Politicians may be about to use the horrific attacks in to , activists have warned.

The desire to stop another attack happening again using technological approaches and surveillance could actually lead to empowering criminals and terrorists, the Open Rights Group has warned.

Drawing attention to apparent attempts to force companies to weaken their encryption and security so that they can read everyone’s messages, the organisation’s executive director Jim Killock has warned against relying on security measures.

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“We hope that law enforcement and intelligence agencies will help to bring those involved in these attacks to justice and we support their work combating terrorism,” Mr Killock wrote in a statement that expressed sympathy with the victims. “We believe that these agencies need powers of surveillance to do this.

“However, we also believe that there must be limits to these powers in order to preserve the democratic values of freedom and liberty – the same values that terrorists want to undermine. This is the central challenge of the moment, in our view.”

The warning came amid suggestions from the government that it could .

Mr Killock noted that the attack happened in the middle of the election and so any response is going to be complicated.

“The political response to this attack is complicated by the fact that it is has taken place in the middle of an election,” Mr Killock wrote. “Campaigning has been put on hold but politicians cannot help but be aware that their response will affect the outcome of the election – and this could see policies that exploit public fears.”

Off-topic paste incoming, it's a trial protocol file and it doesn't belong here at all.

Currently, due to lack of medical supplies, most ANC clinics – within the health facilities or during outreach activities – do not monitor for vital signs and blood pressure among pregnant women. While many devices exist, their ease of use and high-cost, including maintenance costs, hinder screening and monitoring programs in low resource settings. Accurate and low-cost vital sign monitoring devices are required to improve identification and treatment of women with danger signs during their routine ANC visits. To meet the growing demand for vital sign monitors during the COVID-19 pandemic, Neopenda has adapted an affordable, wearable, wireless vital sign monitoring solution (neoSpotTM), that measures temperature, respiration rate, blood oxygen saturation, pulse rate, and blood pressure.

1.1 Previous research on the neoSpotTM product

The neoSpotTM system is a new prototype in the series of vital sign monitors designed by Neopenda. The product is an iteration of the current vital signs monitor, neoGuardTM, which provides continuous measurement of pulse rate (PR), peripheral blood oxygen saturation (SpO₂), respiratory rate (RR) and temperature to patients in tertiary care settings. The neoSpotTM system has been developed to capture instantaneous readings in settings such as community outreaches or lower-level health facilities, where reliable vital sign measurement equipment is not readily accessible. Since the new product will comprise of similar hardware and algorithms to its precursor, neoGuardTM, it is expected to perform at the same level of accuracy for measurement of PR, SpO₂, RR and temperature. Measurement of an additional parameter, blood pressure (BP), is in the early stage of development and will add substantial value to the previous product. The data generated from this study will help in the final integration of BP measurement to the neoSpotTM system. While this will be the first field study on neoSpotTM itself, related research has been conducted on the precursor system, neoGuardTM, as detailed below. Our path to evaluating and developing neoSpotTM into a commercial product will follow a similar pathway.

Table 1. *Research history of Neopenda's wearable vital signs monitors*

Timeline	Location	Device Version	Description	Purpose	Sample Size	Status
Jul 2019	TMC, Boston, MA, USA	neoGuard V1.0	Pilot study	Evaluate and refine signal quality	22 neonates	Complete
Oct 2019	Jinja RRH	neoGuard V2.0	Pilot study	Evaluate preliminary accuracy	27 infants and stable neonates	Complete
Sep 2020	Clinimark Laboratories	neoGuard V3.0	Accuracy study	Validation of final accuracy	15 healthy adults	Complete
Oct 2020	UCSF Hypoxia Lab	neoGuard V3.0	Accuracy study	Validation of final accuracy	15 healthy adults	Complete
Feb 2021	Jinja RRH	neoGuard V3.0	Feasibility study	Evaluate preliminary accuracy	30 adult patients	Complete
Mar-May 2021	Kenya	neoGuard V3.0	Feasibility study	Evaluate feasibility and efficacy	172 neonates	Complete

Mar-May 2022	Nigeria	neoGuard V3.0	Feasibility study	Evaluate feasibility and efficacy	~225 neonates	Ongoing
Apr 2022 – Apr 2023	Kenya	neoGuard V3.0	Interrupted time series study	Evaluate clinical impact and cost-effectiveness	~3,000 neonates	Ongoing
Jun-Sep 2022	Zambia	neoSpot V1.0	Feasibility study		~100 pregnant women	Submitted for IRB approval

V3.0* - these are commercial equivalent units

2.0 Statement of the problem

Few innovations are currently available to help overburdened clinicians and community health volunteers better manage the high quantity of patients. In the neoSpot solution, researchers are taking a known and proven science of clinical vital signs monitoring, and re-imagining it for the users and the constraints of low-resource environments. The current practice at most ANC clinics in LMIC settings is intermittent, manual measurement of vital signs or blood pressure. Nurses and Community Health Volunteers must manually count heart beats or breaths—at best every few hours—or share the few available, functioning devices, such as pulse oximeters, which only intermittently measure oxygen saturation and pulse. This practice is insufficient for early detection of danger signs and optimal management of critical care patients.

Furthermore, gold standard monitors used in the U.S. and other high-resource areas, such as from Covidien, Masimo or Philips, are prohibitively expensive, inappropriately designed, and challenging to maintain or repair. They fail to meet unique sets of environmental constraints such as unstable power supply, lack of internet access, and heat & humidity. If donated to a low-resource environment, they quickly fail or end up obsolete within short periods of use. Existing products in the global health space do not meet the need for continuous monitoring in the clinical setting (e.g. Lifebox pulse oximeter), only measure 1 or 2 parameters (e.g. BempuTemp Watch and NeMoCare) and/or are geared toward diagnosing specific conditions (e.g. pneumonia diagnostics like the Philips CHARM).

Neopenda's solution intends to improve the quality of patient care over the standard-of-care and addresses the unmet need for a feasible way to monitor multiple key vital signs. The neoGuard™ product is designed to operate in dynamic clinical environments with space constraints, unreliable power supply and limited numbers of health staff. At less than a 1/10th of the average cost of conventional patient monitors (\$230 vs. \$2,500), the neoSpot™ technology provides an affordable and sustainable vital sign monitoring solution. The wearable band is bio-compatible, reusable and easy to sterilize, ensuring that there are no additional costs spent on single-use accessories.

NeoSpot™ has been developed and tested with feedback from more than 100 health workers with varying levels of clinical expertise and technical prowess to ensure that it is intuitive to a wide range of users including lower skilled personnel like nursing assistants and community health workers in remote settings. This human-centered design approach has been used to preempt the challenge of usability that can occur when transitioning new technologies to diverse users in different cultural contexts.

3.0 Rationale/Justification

He stressed that any attempt to avoid future attacks with intrusive surveillance and the weakening of personal security is not only unlikely to help but will probably empower the exact people it is trying to stop. He noted that mass surveillance tends to give too much information than intelligence agencies can deal with – and as such it is easy for terrorists to change their behaviour and go undetected.

“This does not mean we should give up, nor does it mean that technology can play no role in surveillance,” he wrote. “It does however mean that we should not assume that claims of resources and powers will necessarily result in security.”

And by weakening encryption using the powers laid down in the Investigatory Powers Act, the government could help out people who are planning to attack the country, he warned. Mr Killock drew particular attention to the government’s plans to start using technological capability notices – orders that can force companies to weaken their encryption so that messages can be read more easily, by anyone including hackers.

“ORG is concerned that the Government’s use of investigatory powers to ostensibly keep us safe can themselves be exploited by criminals and terrorists,” he wrote.

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